Why doesn’t Jesus defend himself?’ Jesus didn’t have to walk this path to the cross, he chose to because this is his father’s will; the way our sin is paid for, washed away in order to make us holy in God’s sight. I know this and still part of me cries out ‘unfair, it shouldn’t be this way.’ It does make me appreciate Jesus’ commitment and love for us even more. Jesus accepts the injustice and overcomes it in the journey to the cross; his lifelong suffering and death on the cross making us right with God again.
Jesus knows that defending himself isn’t going to make a difference. Justice wasn’t the goal of these trials, getting rid of him was. Jesus knows the words of the prophets and fulfills Isaiah’s prophecy in Isaiah 53, “He was oppressed and afflicted, yet he did not open his mouth; he was led like a lamb to the slaughter, and as a sheep before its shearers is silent, so he did not open his mouth.” Jesus, the sacrificial lamb for our sin, remains silent in front of his accusers!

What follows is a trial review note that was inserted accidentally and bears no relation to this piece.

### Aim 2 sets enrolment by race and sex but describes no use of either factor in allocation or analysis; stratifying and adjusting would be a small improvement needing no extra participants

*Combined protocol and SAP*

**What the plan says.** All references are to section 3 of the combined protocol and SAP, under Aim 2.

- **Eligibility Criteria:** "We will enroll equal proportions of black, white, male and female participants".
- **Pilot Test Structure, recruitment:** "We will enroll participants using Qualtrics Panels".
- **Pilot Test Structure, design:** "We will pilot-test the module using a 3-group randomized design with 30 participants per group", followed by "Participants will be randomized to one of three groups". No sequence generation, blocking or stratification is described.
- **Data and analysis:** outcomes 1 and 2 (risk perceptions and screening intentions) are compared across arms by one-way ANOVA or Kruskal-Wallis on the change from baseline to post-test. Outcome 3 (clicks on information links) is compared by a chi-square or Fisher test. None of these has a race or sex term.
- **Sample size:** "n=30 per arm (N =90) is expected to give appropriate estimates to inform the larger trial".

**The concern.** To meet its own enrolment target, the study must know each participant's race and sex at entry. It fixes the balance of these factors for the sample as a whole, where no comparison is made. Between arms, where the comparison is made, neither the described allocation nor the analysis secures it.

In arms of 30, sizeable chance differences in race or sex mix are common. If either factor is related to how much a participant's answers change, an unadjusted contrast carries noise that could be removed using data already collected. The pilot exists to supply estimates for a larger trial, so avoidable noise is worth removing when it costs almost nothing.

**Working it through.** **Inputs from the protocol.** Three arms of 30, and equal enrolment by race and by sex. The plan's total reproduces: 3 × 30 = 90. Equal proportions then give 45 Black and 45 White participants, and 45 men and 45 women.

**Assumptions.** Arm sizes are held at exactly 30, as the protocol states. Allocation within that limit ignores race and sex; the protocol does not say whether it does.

Why is Pilate so afraid’ and feels he has to sentence Jesus to death. Jesus is taken before Pilate so he can give Jesus a death-sentence. Pilate’s afraid of the Jewish leaders. Early on in his governorship, Pilate did some extremely cruel things against the Jews, so cruel, the Jews sent a group of people to Caesar to complain. Since the Jews have a history of rebellion, the governor’s main task is to keep the peace and so Pilate is given a harsh warning from Caesar to smarten up. In John 19, the Jews kept shouting, “If you let this man go, you are no friend of Caesar. Anyone who claims to be king opposes Caesar.” And then a few minutes later when Pilate asks, “Shall I crucify your king,” the Jews shout, “We have no king but Caesar.” Pilate’s afraid of Caesar’s anger, so he hands Jesus over to be crucified.